“Get in the street! GET IN THE STREET!” shouted the woman in the pink T-shirt emblazoned with a commitment to women’s rights. She was shouting at me, her dog barking and growling in my direction, as I glided at a snail’s pace on my kick scooter down the sidewalk along Beacon Street, lugging my groceries and a full backpack.
Empower women, she appeared to believe. “GET IN THE STREET!” she shouted.
“My scooter doesn’t have a motor — could we have a neighborly conversation about this?” I answered.
“When I see people on scooters, I want to let my dog loose on them!” she snarled.
After rambling on about the evil scooter riders of Brookline, she caught herself: “Oh. What’s that you say? No motor? You can accept my apology then,” she snapped, looking a little sheepish.
I share this story not to shame the woman in the pink T-shirt. I imagine she was having a tough day and simply let it out on me — something I have certainly been guilty of. But this wasn’t the first time I’ve been shouted at in my neighborhood since the launch of Brookline’s electric scooter pilot program. In fact, it has happened so many times that I’ve joked with friends about getting a T-shirt made: “I come in peace, propelled by my feet, and without a motor.”
My husband has also been berated. Most recently, he was cruising on his kick scooter alongside our 4-year-old who was on a three-wheel kick scooter when someone yelled at him to GET IN THE STREET. I am still wondering if they thought our 4-year-old should also be in the street? I’ll never know.
I used to bike to work in the Longwood Medical Area. But the combination of getting pregnant with my first child and hearing about several fatal bike accidents involving cars led me to stash my bike in the basement. Seven years later, the bike is still in the basement. Now a family of four, we made the switch to kick scooters. The scooters have been a fun, slower-paced, and eco-friendly way for us — a family with small children — to explore our community from the safety of the sidewalk. My dad, a big believer in helmets, persuaded me to use one.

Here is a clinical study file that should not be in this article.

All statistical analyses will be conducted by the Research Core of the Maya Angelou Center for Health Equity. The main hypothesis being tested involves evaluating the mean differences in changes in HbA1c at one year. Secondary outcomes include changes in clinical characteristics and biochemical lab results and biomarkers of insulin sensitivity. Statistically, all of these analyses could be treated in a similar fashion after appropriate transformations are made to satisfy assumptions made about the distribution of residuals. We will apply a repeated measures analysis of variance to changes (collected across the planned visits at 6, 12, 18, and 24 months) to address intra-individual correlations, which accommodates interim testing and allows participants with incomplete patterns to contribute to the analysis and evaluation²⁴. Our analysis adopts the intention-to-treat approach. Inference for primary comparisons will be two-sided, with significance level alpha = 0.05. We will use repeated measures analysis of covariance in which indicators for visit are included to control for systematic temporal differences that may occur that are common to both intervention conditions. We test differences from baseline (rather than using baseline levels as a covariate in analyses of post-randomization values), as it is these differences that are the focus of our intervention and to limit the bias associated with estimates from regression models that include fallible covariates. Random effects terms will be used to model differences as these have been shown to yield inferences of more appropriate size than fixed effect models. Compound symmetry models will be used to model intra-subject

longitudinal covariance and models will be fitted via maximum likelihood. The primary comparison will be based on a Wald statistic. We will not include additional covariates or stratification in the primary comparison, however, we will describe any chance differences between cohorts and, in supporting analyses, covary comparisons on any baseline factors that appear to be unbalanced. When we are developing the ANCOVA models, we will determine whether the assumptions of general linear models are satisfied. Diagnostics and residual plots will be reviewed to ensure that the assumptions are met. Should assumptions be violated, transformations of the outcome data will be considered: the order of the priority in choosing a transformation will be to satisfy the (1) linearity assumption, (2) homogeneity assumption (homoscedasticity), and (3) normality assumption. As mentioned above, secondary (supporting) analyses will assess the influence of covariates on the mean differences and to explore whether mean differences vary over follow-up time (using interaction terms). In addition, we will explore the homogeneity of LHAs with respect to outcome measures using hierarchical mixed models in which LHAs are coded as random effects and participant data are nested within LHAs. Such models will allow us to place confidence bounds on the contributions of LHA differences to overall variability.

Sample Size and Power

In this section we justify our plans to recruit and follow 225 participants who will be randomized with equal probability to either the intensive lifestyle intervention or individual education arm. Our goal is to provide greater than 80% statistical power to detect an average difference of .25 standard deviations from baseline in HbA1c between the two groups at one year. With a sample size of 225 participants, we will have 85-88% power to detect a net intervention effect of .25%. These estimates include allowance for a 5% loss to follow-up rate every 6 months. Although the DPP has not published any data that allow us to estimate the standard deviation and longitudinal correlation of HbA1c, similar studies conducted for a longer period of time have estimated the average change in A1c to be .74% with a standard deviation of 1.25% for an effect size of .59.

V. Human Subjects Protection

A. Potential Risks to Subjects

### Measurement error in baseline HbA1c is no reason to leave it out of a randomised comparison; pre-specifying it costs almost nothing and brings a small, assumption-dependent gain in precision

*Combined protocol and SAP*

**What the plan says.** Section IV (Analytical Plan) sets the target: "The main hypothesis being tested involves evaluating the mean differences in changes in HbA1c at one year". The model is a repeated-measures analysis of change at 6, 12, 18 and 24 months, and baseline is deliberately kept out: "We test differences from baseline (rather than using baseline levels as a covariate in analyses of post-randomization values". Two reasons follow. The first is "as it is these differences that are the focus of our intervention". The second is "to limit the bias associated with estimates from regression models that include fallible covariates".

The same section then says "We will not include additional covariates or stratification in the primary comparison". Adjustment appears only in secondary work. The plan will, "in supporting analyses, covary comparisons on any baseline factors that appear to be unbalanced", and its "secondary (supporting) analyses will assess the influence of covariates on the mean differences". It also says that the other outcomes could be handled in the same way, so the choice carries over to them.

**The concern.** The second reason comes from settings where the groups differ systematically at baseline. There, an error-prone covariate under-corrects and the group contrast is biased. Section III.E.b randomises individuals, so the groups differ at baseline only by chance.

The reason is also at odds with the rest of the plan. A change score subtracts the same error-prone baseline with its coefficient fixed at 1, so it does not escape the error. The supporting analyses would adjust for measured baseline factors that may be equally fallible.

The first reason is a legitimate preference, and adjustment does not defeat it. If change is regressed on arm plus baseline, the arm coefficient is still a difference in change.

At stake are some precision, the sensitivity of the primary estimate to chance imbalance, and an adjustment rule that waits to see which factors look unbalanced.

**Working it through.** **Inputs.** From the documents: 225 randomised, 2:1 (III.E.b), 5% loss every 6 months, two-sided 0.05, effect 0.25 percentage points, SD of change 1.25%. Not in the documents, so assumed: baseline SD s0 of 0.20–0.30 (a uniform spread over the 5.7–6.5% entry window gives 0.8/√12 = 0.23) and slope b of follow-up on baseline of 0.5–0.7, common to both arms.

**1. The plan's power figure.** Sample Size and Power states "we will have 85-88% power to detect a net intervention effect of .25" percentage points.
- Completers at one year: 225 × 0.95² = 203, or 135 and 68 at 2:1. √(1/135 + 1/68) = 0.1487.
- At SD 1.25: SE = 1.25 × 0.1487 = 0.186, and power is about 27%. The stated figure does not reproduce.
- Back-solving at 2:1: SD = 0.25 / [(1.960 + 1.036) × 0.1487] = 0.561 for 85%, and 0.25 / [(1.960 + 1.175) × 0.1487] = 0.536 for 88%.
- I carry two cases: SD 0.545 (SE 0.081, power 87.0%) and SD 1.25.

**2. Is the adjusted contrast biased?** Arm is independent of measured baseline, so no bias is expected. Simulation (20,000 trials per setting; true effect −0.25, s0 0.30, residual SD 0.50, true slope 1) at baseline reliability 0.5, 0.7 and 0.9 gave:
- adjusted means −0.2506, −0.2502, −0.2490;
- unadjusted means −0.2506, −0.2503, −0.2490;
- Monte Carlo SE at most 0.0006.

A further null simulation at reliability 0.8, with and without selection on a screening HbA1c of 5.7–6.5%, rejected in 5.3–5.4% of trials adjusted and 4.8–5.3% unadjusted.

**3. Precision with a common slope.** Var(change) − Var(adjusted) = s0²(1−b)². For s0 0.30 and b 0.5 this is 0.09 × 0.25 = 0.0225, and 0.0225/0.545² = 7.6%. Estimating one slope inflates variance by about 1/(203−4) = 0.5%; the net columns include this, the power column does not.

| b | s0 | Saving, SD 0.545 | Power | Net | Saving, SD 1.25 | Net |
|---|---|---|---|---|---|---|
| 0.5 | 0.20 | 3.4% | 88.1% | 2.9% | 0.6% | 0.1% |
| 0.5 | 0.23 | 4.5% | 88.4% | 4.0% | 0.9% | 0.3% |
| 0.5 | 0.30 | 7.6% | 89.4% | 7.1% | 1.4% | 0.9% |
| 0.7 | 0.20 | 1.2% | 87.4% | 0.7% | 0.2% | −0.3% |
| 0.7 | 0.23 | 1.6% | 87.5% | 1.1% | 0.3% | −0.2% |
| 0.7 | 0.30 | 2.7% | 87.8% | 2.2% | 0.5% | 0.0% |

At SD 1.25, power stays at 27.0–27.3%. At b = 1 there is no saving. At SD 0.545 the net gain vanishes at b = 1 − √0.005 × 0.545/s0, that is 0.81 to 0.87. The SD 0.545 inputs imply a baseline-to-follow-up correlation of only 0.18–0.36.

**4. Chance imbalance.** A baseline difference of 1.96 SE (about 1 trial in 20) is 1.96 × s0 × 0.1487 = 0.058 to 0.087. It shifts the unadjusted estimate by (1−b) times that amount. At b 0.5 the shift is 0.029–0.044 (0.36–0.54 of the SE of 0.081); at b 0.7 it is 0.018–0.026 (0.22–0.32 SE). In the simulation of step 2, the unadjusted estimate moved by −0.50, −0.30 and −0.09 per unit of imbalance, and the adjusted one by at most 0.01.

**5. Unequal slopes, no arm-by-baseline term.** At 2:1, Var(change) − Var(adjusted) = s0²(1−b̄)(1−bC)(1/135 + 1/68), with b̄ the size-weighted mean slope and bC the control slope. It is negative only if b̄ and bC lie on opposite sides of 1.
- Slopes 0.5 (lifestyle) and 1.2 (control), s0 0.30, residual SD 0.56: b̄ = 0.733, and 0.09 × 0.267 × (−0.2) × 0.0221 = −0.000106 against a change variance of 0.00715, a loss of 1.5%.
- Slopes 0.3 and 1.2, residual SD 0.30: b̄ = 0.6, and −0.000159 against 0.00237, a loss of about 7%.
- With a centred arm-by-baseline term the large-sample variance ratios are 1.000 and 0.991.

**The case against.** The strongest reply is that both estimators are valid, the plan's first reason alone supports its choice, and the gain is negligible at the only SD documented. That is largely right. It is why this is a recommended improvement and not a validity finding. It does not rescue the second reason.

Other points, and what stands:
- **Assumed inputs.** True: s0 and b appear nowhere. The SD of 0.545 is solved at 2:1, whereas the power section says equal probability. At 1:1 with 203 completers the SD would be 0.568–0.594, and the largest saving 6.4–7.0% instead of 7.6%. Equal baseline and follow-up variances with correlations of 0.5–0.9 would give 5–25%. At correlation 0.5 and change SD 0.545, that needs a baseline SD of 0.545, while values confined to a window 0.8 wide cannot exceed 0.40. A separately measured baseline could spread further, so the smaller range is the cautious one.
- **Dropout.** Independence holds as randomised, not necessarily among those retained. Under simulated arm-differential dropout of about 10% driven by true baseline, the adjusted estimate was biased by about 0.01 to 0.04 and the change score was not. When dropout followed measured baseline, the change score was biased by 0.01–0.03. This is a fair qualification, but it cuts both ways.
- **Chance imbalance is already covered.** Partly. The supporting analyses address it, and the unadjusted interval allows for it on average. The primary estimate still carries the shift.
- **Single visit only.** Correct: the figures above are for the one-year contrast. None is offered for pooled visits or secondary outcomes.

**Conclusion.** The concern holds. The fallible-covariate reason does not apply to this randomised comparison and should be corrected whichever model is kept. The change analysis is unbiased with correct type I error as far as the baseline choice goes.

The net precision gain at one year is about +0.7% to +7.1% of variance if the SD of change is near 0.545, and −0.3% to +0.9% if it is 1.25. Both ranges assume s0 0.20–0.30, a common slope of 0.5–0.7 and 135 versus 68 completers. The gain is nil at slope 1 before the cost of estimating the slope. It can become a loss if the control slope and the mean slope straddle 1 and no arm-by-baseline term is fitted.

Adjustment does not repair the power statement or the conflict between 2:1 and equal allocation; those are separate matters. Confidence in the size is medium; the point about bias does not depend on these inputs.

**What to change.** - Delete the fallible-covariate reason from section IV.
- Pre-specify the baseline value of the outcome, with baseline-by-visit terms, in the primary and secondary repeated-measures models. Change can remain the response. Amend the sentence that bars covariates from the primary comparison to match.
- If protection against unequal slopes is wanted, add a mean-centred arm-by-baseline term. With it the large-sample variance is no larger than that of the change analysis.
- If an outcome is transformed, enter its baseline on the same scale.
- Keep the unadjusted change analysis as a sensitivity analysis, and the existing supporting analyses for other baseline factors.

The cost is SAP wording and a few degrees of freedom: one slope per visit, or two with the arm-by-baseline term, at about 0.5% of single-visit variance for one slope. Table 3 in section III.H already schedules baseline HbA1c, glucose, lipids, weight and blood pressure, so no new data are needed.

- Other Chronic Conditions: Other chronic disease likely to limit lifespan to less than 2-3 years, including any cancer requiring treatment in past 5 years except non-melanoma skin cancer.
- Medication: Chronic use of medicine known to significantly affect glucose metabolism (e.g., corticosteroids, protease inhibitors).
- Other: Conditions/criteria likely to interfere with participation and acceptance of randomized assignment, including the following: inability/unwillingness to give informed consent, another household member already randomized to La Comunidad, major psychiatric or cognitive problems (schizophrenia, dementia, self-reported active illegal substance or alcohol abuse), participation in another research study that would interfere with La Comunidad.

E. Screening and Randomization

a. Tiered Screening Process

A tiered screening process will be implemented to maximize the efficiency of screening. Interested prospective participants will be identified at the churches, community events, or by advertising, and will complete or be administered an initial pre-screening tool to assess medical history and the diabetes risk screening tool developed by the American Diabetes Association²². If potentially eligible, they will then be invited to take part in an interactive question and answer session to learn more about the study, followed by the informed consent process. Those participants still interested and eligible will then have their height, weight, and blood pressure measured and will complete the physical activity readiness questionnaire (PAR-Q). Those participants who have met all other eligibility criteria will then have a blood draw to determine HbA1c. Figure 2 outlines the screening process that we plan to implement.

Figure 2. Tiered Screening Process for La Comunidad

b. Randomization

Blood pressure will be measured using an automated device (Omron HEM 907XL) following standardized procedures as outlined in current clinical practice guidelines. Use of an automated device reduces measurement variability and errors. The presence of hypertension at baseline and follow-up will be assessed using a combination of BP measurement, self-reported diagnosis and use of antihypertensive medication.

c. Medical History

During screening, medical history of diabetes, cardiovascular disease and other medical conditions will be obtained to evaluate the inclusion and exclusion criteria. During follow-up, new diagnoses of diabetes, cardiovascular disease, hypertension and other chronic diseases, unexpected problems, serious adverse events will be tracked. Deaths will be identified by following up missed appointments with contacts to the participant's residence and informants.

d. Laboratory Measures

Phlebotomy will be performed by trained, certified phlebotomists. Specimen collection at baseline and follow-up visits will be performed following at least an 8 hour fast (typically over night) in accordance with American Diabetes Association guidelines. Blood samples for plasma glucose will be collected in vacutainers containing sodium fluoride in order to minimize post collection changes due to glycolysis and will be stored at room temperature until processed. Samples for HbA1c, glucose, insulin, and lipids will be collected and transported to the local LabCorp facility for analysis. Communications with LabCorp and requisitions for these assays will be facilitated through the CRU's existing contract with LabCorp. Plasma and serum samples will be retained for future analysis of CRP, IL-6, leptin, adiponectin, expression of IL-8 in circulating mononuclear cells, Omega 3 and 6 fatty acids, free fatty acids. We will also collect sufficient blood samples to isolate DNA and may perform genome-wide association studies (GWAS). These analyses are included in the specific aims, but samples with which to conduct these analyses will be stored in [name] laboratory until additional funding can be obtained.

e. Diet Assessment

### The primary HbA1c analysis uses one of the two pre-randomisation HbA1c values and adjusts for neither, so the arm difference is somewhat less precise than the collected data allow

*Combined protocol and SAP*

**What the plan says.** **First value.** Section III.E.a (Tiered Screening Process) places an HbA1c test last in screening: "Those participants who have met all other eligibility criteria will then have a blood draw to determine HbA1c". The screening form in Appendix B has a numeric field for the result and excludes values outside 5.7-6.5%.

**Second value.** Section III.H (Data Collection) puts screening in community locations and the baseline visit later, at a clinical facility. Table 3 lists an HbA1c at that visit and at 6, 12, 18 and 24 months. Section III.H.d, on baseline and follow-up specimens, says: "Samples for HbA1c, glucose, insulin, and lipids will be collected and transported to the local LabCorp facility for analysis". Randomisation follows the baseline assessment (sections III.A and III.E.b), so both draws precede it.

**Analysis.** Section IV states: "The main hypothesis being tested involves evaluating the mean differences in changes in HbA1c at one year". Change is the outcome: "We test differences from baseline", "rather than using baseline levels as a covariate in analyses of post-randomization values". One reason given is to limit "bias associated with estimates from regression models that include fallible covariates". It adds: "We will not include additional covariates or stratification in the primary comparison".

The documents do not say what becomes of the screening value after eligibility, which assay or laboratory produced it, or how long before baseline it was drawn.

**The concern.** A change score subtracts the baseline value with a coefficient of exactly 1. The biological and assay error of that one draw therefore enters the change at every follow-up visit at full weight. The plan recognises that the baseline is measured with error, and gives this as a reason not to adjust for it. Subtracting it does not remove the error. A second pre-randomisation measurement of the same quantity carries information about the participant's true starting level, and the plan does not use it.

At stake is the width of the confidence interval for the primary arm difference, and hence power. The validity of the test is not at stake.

I get it that we have tension in our community about the electric scooters: Many people have legitimate concerns — pedestrian safety and sidewalk accessibility are real issues. Some have become enthusiastic — yet careful and conscientious — early adopters. Others are outright careless and/or reckless.
The scooter drama is playing out on the streets (and sidewalks) of Brookline. It is also festering online on platforms like the Brookline Townwide Discussion on Facebook where sarcasm is often countered with anger that paves the way for more sarcasm.
One Brookliner recently shared a photo of a scooter neatly parked on the edge of the sidewalk. They added a presumably facetious caption: “The sidewalk clutter these electric scooters are creating is unacceptable! I mean how can someone walk by this? There is simply no space left to walk on the sidewalks! #BANTHESCOOTERS”
One-hundred and twenty-three comments followed.
The first: “THINK OF THE CHILDREN.”
A bit later: “A toy for those too lazy to walk or bike and too entitled to wait for the T” and “The scooters are good, you're just a wet blanket.”
Further down the thread:
“I like the scooters and people are having fun. People complain they are sometimes left in the way. So are the trash bins. And no one gets a fun ride out of them!”
At least Brookline is still funny.
On a separate electric scooter-focused thread on the same forum, a community member wrote: “Brookline is a number one place to live for its beauty, schools, crime rate but are we kind to our neighbors?”
A fair question.
In between the snarky and personal attacks on Facebook, I have seen some solution-oriented ideas: designated parking areas for the scooters, fines (that fund greenspace projects) for blocking walkways or riding on the sidewalk, and — dare I say it — designated and protected bike and scooter lanes.
The Brookline e-scooter program is a pilot program. It will end in November. Between now and then, we need to determine how the program aligns or conflicts with community realities and values — and how it can be modified to better meet the needs of the community. Sure, we also need to decide if the program lives or dies. To do all that, we need productive dialogue.
Let’s not let these tensions get the best of us. I hope we can all agree that we should not be shouting at our neighbors or toying with the idea of unleashing dogs on people. And we should not be refusing to engage in peaceful dialogue.
I share this story to challenge all of us to dig within ourselves and start with kindness in the face of community tension — whether that tension is about scooters or anything else.
One more suggestion for the woman in the pink T-shirt: We should all GET IN THE STREET. There are so many reasons to GET IN THE STREET these days, most of which I bet we would agree on.
Have something to say about the e-scooter pilot program? Kindly, send your ideas here: email@example.com.